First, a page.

But in 2011, Wayne and the team at GrowNYC began to notice a change in farming and agriculture’s cultural currency. “More people were starting to consider agriculture as a viable career and something that connected them to their food and the natural environment and matched with a value system they were starting to develop,” Wayne says. While previously, the majority of people who wanted to start farm businesses were immigrants, “around that time we began to notice a real uptick in interest in agriculture careers from a whole range of different people,” Wayne says. For other low-income and socially disadvantaged populations like women and people of color, in particular, farming could provide a real economic opportunity.
GrowNYC launched FARMroots in 2011 as a way to open the door wider to the resources it had to offer the regional farming community. The New Farmers Development Program became the Beginning Farmer Program, which includes an eight-week course that covers how to scale up small-scale ventures, manage finances, and market products to any aspiring farmer, as well as a shoulder-to-shoulder mentoring program that connects new farmers with more established business runners. A grant from the USDA’s Beginning Farmer and Rancher Development Project allows FARMroots to offer the program free of charge. (There is technically a sliding scale of up to $200 for the course, but, according to Wayne, “it’s not heavily enforced at all.”) Women make up around 60 to 70% of each class–a huge step forward for an industry in which women have been long underrepresented. Around 50% of participants are immigrants, and around 30% are African American. To date, more than 42 farmers who graduated from the program have started their own independent farm businesses. The program has fostered a cycle of good: Graduates of the Beginning Farmer Program are especially conscious of bringing their wares to low-income areas, selling at 23 farmers markets and through 10 community supported agriculture networks in areas that otherwise struggle with access to fresh produce.
The other two facets of FARMroots are geared toward established farmers. Through the Market Technical Assistance program, FARMroots offers marketing support for any farmer selling their wares through the Greenmarket network; Wayne says this year, they’re focusing on implementing point of sale technology, in the form of iPads or other digital cash registers, to help farmers collect data and optimize their sales. The Market Technical Assistance program is expected to boost farmers’ revenue at Greenmarkets by $1.7 million over the next five years. The Farm Succession and Land Transfer assistance program aids retiring farmers in passing their ventures along to the next generation of farmers.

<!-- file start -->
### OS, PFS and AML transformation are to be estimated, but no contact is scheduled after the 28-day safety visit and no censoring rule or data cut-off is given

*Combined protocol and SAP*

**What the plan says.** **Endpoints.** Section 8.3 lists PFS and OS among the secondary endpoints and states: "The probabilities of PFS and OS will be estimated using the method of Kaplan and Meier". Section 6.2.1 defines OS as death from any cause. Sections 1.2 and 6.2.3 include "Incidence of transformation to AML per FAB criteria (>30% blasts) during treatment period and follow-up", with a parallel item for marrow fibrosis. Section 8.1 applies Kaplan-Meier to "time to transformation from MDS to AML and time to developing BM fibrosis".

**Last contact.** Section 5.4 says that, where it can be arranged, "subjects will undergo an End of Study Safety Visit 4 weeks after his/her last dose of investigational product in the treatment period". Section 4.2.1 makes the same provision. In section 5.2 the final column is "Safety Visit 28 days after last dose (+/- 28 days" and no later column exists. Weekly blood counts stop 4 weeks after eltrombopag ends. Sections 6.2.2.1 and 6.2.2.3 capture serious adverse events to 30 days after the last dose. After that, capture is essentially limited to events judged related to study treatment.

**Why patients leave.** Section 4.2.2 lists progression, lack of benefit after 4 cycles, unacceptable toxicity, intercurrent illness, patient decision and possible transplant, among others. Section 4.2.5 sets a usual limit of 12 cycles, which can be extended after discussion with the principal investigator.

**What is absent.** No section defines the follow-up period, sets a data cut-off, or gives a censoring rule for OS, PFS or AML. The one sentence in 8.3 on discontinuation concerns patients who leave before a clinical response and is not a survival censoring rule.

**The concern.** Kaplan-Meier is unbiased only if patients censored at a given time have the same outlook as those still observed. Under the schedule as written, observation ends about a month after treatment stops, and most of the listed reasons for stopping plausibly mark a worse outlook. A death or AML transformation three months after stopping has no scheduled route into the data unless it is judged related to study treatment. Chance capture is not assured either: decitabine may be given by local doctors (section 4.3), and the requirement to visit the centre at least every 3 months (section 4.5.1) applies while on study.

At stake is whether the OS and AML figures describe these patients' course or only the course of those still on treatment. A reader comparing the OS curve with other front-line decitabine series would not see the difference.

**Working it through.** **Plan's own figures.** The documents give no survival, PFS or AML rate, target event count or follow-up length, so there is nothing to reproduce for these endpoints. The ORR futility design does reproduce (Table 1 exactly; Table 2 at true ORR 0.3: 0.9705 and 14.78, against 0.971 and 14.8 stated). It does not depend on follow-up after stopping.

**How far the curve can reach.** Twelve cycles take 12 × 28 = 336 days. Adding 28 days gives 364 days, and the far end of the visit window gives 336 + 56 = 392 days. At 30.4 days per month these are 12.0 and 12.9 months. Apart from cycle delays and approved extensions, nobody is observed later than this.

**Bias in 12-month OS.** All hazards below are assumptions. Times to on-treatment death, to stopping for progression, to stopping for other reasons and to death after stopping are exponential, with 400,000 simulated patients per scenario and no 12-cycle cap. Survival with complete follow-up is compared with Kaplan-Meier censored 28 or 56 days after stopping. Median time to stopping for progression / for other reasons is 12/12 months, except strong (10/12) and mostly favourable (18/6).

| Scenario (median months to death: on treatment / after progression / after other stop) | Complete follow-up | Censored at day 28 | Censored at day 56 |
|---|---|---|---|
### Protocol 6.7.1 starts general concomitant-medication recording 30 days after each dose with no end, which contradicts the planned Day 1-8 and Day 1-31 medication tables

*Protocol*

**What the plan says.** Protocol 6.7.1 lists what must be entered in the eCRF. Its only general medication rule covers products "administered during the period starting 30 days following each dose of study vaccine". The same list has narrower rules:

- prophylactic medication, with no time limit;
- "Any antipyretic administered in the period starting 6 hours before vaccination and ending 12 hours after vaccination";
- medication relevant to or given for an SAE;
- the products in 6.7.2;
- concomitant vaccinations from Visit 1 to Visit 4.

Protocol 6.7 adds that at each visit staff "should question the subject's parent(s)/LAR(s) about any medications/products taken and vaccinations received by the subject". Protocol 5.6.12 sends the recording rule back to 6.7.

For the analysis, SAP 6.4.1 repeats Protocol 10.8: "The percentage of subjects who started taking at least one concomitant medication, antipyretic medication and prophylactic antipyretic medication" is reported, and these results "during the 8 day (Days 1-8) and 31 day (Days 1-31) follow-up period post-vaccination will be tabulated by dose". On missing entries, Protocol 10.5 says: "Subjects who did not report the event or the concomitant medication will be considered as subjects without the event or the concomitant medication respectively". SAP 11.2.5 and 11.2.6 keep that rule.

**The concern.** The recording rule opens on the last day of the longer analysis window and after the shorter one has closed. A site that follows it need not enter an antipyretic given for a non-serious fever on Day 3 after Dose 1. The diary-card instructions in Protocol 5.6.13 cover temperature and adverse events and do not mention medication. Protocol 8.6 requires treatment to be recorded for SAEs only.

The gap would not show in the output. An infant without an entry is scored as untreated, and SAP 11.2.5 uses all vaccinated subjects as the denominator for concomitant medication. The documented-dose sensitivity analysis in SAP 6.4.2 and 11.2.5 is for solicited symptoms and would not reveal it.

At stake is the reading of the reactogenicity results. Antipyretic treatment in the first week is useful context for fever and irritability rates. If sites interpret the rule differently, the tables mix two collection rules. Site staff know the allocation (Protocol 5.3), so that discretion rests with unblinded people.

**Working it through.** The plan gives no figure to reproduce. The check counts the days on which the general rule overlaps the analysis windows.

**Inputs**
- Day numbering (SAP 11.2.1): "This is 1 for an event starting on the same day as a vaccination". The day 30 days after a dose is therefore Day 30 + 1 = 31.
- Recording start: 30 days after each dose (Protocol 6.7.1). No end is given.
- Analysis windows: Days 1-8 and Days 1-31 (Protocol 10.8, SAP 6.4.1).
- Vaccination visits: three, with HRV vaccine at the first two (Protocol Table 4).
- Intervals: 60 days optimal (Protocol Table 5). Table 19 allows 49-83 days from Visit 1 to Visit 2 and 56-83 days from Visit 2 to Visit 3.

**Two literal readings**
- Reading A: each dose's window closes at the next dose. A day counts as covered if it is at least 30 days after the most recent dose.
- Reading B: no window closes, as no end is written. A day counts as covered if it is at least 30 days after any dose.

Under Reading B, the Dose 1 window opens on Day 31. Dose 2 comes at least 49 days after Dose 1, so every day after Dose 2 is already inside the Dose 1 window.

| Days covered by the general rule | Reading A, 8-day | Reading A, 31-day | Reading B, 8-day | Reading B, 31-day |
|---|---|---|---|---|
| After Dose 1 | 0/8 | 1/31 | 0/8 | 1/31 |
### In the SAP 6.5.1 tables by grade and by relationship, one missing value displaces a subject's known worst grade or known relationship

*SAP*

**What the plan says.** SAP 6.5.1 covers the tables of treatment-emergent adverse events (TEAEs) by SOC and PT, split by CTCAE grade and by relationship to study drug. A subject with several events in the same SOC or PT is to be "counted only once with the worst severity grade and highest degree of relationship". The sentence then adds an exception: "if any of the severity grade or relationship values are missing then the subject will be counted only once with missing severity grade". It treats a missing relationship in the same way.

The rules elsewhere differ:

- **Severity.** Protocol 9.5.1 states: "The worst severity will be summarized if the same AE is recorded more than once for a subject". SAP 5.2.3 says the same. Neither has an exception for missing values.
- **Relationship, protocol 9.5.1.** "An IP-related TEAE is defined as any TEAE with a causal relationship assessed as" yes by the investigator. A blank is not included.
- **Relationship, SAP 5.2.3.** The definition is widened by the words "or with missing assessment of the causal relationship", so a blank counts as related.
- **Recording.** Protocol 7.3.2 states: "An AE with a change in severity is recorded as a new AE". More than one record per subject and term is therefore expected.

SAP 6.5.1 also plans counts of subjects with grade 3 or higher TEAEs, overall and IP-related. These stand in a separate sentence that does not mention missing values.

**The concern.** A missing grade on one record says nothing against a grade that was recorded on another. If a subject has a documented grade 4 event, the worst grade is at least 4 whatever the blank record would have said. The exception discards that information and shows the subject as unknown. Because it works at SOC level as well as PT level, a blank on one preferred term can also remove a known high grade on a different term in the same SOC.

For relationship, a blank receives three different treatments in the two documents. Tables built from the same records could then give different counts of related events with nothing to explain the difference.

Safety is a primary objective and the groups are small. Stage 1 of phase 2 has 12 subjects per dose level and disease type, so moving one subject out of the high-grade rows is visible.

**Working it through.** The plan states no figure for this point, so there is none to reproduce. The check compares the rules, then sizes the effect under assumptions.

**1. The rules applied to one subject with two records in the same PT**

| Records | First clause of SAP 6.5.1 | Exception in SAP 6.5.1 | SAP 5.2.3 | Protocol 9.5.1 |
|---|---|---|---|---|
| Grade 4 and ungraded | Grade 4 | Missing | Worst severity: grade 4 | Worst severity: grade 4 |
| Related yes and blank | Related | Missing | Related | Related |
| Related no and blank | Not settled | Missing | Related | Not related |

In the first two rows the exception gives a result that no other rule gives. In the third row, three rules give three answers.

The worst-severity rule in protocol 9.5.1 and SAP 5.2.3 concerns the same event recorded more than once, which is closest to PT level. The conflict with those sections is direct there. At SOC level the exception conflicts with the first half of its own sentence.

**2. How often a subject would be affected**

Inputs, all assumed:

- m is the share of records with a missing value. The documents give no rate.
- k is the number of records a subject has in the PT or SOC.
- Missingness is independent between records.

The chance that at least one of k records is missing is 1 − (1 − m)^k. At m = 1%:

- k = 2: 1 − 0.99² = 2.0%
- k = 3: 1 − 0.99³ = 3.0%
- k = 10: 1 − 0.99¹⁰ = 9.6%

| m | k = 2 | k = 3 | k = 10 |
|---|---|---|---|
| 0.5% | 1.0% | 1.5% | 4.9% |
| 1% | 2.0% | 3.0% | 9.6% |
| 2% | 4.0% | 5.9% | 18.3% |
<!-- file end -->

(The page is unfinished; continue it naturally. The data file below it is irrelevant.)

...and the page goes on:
While FARMroots is not unique in its multi-pronged approach to farmer support—the Agriculture & Land-Based Training Association in California and the New Entry Sustainable Farming Project in Massachusetts offer a similar set of resources for immigrants and diverse low-income populations—but the proliferation of these types of ventures, is, to Wayne’s mind, a positive. “Farmers, especially small-scale diversified farmers, have a huge range of things that they have to be really good at if they want to be successful, and inevitably support is needed to help people out in certain areas. Programs like ours keep farmers farming and keep the door open to the industry,” Wayne says.
But through keeping costs minimal and programs accessible, programs like FARMroots are also diversifying an industry long dominated by white men. “By supporting a range of socially disadvantaged farmers, we’re shifting the aggregate image of the agricultural industry to one that reflects the changing nature of the demographics of the United States.”